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Though the royal family has made no statement following the release of Harry's bombshell memoir Spare, a source close to the royal household tells PEOPLE in this week's cover story that the new British monarch wants his younger son to attend the May 6 ceremony at Westminster Abbey.
"It is such a momentous occasion for Charles, and he would want his son to be at the coronation to witness it. He would like to have Harry back in the family," the source says. "If they don't sort it out, it will always be part of the King's reign and how he has left his family disjointed. He has had a reputation as a distant parent, and it would be awful for him for that to continue."
Royal historian Robert Lacey tells PEOPLE, "Quite apart from [Charles'] paternal hope to reunite with his son, one of the jobs of the royal family is showing how to cope with the problems we all have in a human and thoughtful way. What will be a success for the family in the future is not reconciliation necessarily, but mutual acceptance of different ideas and priorities."
Kirsty O'Connor - WPA Pool/Getty
"It is almost insulting to ask, 'When are they going to kiss and make up?' " Lacey says of the strain that separates Prince Harry and Meghan Markle from some other members of the royal family.
"There have been some very grave disagreements between them. But the Platinum Jubilee [in June 2022] and the funerals of the Queen and Prince Philip did demonstrate that they could put personal enmity aside for the sake of the bigger cause," he points out. "And that is what the coronation will be all about."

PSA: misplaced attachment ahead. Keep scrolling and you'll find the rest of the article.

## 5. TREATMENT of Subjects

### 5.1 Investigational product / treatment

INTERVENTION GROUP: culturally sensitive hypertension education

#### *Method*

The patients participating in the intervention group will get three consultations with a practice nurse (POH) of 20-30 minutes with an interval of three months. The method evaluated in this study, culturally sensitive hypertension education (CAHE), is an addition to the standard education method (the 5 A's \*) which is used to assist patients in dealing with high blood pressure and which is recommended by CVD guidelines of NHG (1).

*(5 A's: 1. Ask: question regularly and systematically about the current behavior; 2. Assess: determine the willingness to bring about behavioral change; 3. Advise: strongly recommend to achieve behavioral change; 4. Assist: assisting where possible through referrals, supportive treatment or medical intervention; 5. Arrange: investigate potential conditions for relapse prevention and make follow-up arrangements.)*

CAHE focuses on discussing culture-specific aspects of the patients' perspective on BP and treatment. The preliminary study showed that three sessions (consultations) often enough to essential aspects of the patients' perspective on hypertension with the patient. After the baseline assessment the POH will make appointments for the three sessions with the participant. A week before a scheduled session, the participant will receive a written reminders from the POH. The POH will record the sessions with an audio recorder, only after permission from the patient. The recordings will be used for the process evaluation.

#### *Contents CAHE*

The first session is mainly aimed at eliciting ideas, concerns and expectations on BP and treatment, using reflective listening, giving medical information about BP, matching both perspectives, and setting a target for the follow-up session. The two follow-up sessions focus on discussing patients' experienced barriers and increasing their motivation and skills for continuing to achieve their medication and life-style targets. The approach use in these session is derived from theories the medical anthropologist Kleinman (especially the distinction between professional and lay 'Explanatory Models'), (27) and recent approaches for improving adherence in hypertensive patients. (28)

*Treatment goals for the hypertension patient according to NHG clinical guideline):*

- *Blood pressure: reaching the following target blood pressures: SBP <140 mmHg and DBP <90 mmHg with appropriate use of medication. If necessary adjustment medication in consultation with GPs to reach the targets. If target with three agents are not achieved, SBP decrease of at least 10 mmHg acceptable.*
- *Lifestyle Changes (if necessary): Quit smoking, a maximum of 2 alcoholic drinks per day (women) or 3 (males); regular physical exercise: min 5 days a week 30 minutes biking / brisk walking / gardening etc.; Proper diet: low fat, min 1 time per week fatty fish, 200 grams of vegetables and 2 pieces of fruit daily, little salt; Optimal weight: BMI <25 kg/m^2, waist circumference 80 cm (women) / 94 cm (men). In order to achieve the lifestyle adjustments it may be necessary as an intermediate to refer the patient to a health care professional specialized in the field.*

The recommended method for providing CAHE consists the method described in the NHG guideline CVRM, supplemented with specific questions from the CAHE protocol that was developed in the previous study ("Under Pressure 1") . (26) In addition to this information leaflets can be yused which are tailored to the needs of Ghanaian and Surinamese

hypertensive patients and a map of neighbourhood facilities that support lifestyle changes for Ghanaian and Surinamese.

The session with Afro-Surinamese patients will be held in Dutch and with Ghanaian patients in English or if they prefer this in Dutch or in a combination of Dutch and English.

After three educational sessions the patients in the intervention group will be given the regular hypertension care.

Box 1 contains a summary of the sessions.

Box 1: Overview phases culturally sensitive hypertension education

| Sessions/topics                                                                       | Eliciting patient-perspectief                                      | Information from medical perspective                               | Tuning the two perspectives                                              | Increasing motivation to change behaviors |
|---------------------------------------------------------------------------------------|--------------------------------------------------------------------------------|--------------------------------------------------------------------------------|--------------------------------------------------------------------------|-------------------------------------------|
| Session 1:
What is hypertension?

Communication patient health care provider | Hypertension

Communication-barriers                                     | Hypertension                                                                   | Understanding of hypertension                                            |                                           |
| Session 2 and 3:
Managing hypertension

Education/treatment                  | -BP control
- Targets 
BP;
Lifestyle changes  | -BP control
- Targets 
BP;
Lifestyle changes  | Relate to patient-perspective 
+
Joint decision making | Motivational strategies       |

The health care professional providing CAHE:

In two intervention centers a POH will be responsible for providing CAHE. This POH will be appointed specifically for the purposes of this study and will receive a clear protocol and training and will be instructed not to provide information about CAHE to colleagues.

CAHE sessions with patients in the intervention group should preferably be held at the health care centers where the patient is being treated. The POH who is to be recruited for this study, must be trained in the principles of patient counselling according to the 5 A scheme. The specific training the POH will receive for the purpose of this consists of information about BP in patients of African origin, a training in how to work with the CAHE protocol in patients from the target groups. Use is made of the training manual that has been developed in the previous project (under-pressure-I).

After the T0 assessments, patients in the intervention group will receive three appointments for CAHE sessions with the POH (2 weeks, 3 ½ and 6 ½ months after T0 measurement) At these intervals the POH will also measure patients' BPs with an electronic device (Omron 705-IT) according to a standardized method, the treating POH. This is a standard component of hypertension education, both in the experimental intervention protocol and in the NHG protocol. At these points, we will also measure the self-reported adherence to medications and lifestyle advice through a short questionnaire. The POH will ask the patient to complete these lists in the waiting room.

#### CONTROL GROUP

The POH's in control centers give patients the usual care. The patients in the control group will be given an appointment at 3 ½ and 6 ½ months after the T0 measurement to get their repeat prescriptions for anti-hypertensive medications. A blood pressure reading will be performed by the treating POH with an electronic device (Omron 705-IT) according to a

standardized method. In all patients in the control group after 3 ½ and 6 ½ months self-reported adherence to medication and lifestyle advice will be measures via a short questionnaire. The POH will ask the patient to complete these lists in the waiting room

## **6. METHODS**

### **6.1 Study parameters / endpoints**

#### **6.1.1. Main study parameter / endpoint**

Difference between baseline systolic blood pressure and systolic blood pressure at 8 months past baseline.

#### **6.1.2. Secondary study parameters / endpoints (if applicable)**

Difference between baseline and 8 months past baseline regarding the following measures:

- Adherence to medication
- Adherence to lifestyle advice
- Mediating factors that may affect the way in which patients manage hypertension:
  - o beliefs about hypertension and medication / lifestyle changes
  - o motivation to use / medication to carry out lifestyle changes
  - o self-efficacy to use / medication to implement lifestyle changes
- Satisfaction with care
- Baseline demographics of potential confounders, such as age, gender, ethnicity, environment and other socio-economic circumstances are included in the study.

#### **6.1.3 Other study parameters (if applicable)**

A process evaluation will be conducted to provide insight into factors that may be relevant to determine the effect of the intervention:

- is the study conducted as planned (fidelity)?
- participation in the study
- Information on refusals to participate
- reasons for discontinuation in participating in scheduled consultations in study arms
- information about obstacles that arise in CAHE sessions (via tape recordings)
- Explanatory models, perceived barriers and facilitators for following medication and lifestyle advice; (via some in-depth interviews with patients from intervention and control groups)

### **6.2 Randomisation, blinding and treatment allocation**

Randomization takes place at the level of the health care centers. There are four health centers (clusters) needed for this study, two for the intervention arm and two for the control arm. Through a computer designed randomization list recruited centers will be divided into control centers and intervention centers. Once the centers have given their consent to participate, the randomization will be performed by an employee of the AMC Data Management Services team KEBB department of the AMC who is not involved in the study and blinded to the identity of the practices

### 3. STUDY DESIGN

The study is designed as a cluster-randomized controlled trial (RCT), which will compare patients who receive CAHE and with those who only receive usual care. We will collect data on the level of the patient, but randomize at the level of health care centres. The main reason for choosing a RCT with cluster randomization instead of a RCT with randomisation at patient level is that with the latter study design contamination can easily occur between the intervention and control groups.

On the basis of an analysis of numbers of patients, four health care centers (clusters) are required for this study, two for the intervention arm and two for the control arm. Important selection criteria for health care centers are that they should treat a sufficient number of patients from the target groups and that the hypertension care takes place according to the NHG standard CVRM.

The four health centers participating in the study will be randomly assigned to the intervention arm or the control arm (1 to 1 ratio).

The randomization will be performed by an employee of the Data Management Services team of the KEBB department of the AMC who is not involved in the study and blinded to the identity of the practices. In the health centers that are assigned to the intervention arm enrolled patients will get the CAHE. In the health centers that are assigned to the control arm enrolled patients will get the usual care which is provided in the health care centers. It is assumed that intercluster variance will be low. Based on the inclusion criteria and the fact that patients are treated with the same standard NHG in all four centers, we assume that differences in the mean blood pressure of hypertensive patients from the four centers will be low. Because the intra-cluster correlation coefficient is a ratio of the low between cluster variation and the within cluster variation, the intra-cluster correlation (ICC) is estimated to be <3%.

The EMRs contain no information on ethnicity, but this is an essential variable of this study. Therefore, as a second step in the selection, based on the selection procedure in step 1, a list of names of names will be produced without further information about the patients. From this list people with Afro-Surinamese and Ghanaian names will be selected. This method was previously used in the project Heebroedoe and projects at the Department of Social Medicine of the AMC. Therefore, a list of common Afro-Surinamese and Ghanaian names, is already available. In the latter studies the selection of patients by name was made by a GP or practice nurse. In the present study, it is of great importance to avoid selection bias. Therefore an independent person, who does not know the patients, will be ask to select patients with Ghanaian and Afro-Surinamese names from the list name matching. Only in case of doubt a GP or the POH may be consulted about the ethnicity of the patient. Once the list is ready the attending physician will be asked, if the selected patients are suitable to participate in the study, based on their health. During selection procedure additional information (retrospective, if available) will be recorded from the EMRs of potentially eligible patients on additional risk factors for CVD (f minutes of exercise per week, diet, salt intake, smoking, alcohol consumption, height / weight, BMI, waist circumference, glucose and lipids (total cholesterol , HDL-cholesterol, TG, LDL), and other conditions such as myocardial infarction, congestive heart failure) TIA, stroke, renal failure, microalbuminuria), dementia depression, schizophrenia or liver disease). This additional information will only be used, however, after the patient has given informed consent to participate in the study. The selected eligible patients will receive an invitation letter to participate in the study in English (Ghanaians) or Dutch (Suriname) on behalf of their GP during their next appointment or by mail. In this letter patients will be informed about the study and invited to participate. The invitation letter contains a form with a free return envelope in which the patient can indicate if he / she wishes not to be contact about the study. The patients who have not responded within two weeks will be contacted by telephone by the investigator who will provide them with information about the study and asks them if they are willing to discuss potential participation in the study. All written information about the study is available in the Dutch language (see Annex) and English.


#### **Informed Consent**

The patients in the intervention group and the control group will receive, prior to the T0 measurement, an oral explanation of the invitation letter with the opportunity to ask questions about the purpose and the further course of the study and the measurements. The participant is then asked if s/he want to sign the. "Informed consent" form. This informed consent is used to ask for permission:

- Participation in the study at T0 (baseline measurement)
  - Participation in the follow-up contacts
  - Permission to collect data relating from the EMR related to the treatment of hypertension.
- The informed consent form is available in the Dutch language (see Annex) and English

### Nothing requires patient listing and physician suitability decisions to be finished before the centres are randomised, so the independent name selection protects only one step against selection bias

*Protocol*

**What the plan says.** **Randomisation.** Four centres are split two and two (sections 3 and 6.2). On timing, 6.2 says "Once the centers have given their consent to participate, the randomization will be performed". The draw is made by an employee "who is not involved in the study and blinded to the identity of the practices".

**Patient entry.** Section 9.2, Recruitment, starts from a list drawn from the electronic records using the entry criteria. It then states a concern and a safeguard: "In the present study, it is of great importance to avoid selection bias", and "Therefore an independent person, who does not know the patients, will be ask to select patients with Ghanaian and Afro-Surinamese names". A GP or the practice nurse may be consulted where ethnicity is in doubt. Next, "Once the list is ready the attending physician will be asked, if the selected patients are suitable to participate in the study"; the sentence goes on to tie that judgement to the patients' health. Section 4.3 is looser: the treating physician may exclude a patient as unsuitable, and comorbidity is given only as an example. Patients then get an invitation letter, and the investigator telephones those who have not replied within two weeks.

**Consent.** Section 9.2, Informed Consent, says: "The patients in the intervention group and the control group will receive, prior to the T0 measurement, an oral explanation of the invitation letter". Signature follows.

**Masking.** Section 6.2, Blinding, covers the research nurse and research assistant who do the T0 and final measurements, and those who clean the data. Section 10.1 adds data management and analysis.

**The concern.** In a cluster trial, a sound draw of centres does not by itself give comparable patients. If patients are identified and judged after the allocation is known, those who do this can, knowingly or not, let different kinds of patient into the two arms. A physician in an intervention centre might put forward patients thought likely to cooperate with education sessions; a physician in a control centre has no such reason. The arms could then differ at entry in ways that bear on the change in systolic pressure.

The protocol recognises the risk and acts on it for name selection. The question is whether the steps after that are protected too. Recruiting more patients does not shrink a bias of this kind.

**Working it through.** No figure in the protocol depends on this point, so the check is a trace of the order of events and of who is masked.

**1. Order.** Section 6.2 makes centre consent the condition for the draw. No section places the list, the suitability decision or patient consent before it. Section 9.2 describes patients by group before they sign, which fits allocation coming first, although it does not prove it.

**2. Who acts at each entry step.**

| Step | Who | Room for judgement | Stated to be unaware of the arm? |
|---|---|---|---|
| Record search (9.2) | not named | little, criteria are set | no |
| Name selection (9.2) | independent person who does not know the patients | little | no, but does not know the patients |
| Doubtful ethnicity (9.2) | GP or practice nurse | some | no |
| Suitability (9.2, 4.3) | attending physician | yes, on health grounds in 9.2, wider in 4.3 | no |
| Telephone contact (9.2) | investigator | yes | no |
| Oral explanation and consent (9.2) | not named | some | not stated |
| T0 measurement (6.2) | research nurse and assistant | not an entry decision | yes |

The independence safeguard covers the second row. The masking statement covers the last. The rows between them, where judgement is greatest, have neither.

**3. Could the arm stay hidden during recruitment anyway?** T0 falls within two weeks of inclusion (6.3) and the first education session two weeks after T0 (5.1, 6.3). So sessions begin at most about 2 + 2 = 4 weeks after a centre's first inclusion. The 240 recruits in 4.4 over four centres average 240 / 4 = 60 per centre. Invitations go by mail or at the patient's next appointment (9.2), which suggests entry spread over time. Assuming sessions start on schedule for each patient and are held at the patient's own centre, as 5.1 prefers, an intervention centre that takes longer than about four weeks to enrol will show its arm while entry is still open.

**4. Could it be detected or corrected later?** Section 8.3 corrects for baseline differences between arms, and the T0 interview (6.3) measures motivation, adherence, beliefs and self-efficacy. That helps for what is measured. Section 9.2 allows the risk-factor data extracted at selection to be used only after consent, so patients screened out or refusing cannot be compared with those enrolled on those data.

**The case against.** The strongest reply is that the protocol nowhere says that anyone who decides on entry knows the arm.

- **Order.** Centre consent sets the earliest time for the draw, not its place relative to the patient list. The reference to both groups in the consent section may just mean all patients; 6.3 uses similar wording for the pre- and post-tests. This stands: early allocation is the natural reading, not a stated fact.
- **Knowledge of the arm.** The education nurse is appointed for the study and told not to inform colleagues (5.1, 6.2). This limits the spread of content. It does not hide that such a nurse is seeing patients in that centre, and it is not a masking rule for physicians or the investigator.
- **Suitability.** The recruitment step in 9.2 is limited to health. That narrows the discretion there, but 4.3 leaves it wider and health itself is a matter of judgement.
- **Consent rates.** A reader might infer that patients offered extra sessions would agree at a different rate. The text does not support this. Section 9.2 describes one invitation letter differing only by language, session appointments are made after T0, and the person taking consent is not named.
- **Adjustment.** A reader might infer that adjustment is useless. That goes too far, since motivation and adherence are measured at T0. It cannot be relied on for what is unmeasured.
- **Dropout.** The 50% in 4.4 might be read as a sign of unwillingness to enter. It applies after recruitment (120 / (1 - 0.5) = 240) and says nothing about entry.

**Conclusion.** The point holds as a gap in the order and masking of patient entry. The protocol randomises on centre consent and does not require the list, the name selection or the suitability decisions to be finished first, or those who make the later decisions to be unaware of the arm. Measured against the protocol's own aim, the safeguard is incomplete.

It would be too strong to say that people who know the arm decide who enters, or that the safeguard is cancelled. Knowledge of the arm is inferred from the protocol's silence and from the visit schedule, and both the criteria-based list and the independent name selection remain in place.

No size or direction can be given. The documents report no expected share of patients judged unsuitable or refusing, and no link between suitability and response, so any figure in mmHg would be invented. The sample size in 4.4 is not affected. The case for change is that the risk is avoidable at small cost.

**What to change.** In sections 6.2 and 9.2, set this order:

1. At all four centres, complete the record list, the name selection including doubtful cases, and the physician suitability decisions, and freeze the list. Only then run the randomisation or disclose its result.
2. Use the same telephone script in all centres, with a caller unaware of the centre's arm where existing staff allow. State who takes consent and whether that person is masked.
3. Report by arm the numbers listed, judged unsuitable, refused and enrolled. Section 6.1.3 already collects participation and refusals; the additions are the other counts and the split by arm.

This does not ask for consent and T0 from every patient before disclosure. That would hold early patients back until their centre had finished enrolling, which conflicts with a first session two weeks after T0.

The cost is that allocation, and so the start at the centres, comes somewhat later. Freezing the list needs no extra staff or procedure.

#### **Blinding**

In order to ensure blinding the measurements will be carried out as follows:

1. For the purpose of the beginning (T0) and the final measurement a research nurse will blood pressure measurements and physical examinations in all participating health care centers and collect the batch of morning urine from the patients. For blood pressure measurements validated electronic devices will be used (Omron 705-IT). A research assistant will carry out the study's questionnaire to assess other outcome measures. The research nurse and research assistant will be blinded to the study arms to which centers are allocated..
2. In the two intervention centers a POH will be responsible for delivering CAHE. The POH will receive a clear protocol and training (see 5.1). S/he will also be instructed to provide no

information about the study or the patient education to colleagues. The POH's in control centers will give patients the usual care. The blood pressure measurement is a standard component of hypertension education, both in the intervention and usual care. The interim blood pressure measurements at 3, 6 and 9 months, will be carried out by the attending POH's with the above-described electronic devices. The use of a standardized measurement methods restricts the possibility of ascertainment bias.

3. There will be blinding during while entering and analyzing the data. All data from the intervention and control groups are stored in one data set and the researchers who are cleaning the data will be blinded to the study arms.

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According to a palace insider, Harry and Meghan will be invited to the coronation; however, a source close to the Sussexes says that an invitation has yet to be extended, and there has been no movement toward reconciliation.
Prince Harry's initial position on the matter also hasn't changed, the source says. When previously asked whether he would attend the coronation, he told ITV's Tom Bradby last month, "There's a lot that can happen between now and then. But, you know, the door is always open. The ball is in their court. There's a lot to be discussed, and I really hope that they are willing to sit down and talk about it."
The way things stand now, there is still a long way to go. "The problem is that [the Sussexes] want a capitulation and apology by the palace, but when 'recollections vary,' that's quite difficult," adds the close source.
Fraught family relationships are a major concern, but the future of the monarchy is the ultimate priority of the royal family — and the pressure is on to modernize amid a rising tide of anti-royal sentiment.
Christopher Furlong/Getty Prince William, Princess Catherine, Prince Harry, Meghan Markle
Whether or not the Sussexes will be seen at the coronation ceremony, royal biographer Sally Bedell Smith says, "The monarchy is bigger than a family argument."